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08 January 2007

Cherchez la femme -- Joan Mitchell

Cherchez-la - 'elle' - pour trouver:
Jean-Paul Riopelle, Barney Rosset, or poet Frank O'Hara somewhere in Chicago, New York, Paris or on a St. Lawrence River island upstream from Quebec City . . .

Cut 'n' pastes about artist Joan Mitchell from the sort of rambling art review that Blogaulaire loves the most to quote:

Joan Mitchell: One of the Great Ones

"She was operating from a place that existed before risk-free art, brand image art. She could afford to
take risks."

by John Perreault

On the whole, I consider myself lucky to have met Willem de Kooning, Barnett Newman, Andy Warhol, Robert Smithson and other luminaries.. After reading the catalogue for the Joan Mitchell retrospective at the Whitney, I may be lucky never to have met her.

According to stories now told by critic Michael Brenson (Letters to the Editor, New York Times) and both Linda Nochlin and Jane Livingston (in the Whitney catalogue) she seems to have been mean, nasty, self-centered and usually either drunk or hung-over. On the other hand, poet Frank O'Hara seemed to have liked her, so she could not have been all bad.

. . .

Mitchell became one of the exceptions. I think it helped that at first, unlike Elaine De Kooning and Lee Krasner she was not married to another artist but to Barney Rosset, the founder of the now famous Grove Press.

Grove Press and its magazine The Evergreen Review were the American venues for Thomas Becket and then eventually the Beats and Robbe-Grillet. There's that cultural connection again. But wait. Those were different times. Literature and art were linked, unlike now when art seems to look down on literature because there is little money to be made.

. . .

More interesting is the following: if you did not know the gender of the artist---Joan Miro is a man---would you be able to tell the art was by a woman? Is there anything womanly about the work? If you think women are by nature timid, look again. Or maternal. Or prone to delicacy. There is a certain delicacy to the work but this is not what hits you in the face. Abstract Phillip Guston's are more delicate. There is also equivocation but of a kind that is straight out of Cézanne or de Kooning.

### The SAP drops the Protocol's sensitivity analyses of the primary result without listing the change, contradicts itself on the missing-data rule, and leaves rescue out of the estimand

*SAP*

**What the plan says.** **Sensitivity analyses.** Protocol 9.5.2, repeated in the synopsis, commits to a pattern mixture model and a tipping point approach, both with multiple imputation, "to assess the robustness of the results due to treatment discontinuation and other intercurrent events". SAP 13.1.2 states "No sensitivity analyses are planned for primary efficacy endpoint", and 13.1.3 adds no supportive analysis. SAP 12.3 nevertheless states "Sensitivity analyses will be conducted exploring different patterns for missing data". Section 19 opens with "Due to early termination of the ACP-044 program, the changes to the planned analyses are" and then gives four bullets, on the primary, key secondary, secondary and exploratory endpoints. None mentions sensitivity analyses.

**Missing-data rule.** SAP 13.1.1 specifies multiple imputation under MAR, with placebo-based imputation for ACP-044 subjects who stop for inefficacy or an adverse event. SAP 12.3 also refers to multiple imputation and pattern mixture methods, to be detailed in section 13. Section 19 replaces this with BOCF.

. . .

At a certain point she ran off to live in France. Her second husband Mike Goldberg was history and the French Canadian painter Jean-Paul Riopelle was in tow, at least for awhile. The disadvantages of living in France for an American artist should even now be obvious. You are cut off, no matter how many art magazines you read or trips you make to New York. But it is not so much a matter of being cut off from your friends--friends are more than glad to visit and new friends can be made--you are out of the game. The feedback you get is from housekeepers, studio assistants and beholden guests. Issues become French issues or historical issues; masters to be absorbed, scores to be settled. The advantage: if you are difficult, as Mitchell surely was, distance can keep the artist out of the way of the art. If pressed, I could come up with a list of artists I know who would be better off far, far away.

I was looking forward to the Mitchell exhibition and I was not disappointed.

. . .

A full-page newspaper ad uses the tag: "Raw material. Raw emotion." This sounds like the results of a focus group. It is more important to question the feminist rage thesis proposed by art historian Linda Nochlin in her catalogue essay. I think she is wrong. Nochlin seems stuck in the ‘50s when every drips was supposed to mean deep anxiety about the atomic bomb. Clearly Mitchell was a bad drunk. Why not leave it at that.

Copyright John Perreault 2002
First print publication: NY Arts, September 2002
(emphasis added - Blogaulaire)

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